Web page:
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    I presume you are going to be making some massive enlargements. In that case the edges will be sharper with your big enlargements, compared to the Nikkor. The Nikkor does not have as big of a useable image circle, so when you are making those big 25x enlargements, the edges will be compromised. You can also use those 45 and 40mm HM lenses for enlargements less then 25x but I never do. Because the enlarger head is so low, I can't open the printing easel.
     
  8. Ronald Moravec

    Ronald Moravec Member

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    Schneider 40 & 45, 40 Focotar all give awful corners with condenser enlargers, however they work fine with diffusion machines. i have 7 enlargers from 35 to 4x5 that print all formats and tried them every which way, single glass, double glass, no glass carriers, you name it. Do not buy them for a condenser machine.

    I will have to disagree reguarding APO. There is a "clarity' difference that is unmistakable, sharpness not so much, but it is there. I have tried all versions of Leica Focotars, Rodenstock N APO, and older Nikors. The German are the best.
     
  9. ymc226

    ymc226 Member

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    Thanks for all of your responses. Presently, I have 2 LPL (Omega/Saunders) 4x5 diffusion enlargers that I use with the VCCE module specific for B&W.

    I enlarge from a minimum of 8x10 (rare) to 11x14 (usual) to 16x20 (rare) using FB multi-grade papers (Ilford MGIV, ADOX MCC) or lith using Fomatone.
     
  10. ymc226

    ymc226 Member

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    Thanks for the suggestion but my LPL enlargers don't allow for alignment as they are factory adjusted. I do use a Peak 1 grain focuser.

    I guess my problem is that I want to like 35mm more given the money I've spent on 35mm cameras/lenses and the ability to reload less given 36 exposures/roll. I keep on coming back to MF for the beautiful tones and large negatives.
     
  11. Mark Crabtree

    Mark Crabtree Member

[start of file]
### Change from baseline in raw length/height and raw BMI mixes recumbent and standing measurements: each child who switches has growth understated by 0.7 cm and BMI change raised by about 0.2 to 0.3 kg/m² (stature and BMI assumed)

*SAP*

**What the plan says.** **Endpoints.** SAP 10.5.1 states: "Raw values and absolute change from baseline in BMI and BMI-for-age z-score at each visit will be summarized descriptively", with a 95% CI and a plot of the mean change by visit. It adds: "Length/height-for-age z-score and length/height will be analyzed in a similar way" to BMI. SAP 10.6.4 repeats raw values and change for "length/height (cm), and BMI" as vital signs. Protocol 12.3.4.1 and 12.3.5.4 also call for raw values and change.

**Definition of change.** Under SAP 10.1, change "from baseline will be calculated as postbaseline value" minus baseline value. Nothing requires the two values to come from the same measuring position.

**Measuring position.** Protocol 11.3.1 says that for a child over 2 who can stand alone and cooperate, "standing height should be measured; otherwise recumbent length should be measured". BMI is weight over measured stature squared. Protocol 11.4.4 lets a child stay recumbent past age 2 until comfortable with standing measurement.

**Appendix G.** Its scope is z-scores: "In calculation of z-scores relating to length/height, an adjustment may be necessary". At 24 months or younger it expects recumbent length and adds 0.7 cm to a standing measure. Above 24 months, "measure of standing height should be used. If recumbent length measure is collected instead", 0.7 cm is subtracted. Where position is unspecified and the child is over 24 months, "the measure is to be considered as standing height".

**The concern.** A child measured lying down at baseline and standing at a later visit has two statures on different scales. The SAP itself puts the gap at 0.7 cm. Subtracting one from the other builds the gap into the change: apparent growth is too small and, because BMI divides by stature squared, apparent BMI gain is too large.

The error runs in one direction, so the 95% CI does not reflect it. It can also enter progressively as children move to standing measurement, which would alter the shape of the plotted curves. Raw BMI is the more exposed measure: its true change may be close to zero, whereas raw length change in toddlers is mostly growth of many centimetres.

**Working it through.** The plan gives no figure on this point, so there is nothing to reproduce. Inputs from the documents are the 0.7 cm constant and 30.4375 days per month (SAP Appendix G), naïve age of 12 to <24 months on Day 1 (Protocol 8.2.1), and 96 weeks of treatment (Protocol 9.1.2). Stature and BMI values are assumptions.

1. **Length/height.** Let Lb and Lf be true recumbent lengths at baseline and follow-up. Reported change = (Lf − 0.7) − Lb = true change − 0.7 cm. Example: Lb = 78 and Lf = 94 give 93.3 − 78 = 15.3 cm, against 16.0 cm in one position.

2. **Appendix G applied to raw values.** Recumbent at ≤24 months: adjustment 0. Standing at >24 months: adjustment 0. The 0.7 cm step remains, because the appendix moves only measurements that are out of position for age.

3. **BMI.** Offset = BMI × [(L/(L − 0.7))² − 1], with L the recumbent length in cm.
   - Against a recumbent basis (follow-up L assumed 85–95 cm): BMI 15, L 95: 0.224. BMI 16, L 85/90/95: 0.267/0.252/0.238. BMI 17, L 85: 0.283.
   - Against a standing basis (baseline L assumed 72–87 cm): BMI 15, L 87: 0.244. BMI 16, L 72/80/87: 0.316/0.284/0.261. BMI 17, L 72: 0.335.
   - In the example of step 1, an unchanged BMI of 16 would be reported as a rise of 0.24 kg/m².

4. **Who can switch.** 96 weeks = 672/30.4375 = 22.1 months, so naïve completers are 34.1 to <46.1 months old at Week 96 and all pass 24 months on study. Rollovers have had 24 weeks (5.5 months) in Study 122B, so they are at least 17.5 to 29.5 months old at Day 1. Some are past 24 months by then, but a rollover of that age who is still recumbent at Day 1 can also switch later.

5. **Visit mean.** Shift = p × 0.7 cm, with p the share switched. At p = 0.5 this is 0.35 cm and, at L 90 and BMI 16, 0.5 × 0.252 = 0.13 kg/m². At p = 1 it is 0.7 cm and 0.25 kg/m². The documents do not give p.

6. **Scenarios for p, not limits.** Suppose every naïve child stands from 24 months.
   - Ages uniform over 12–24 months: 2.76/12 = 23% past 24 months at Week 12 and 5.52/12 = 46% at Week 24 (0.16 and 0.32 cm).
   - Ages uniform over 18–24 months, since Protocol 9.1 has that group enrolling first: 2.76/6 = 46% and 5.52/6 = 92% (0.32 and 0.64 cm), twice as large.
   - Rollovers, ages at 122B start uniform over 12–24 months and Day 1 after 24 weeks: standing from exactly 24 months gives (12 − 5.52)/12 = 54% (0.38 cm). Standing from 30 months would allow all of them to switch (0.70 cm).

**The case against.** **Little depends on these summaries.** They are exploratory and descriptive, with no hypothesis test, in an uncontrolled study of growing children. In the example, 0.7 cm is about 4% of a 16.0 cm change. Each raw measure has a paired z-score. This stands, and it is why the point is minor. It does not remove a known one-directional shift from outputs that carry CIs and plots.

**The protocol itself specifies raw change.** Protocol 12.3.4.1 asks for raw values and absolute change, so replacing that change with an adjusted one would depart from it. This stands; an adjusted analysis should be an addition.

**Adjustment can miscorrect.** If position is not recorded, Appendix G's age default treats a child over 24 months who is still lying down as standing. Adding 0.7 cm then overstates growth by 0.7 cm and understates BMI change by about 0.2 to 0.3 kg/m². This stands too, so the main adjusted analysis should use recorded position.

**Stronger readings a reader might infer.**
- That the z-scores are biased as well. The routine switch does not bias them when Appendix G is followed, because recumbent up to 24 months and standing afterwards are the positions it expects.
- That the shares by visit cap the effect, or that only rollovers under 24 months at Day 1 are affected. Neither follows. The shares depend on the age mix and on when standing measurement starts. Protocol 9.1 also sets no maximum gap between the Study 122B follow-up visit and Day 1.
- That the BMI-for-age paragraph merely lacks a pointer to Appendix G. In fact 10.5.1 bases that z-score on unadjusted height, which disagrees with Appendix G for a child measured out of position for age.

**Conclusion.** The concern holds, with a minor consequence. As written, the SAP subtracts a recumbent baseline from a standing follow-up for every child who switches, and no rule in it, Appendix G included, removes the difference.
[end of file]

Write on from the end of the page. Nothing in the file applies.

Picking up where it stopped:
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    I'm surprised the LPL doesn't allow for alignment, but if the alignment is good that's all that matters. If it is not good, then you have to find a way to correct it.

    As other have said, the Nikkor 50 f2.8 is an excellent lens, as long as you are meaning the newer version (which is not really that new) with illuminated f stops (called 50mm F2.8N as ath mentioned). I used the older version for many years, not realizing that the later one was a redesign with much improved performance.

    Related to that is using the optimum apertures. Ctein found f4 to be optimum, but that is very demanding of alignment and negative flatness. I generally use f5.6 to 6.3. With small prints I'll stop down to f8 if I have to. With a good 50mm lens, stopping down more than shows a perceptible loss of sharpness, and the larger the print, the more it matters.

    The 50 f2.8 Nikkor is optimized for 8x, and Nikon recommended its usable range as 2x-20x, so you are well within its designed magnification range. I'm happy with 16x20's with this lens. If that was my standard size, or I regularly printed larger, I might look into a lens optimized for higher magnification, but I have no complaints with this one.

    35mm can look great when everything is spot on, but it is not very forgiving.
     
    Last edited by a moderator: Oct 27, 2011
  12. M. Lointain

    M. Lointain Member

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    The two Saunders enlargers I own (670 vcce and 4550xl) both had to be shimmed to be aligned, so don't believe the "it is aligned at the factory" bs. Do yourself a favor and make sure. Without your enlarger being aligned it won't matter what lens you use.
     
  13. ath

    ath Member

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    Alignment is much more important than the lens.
     
  14. Роберт

    Роберт Member

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    The difference in a good enlarger lens and an APO is very small. As already said alignment is much more important.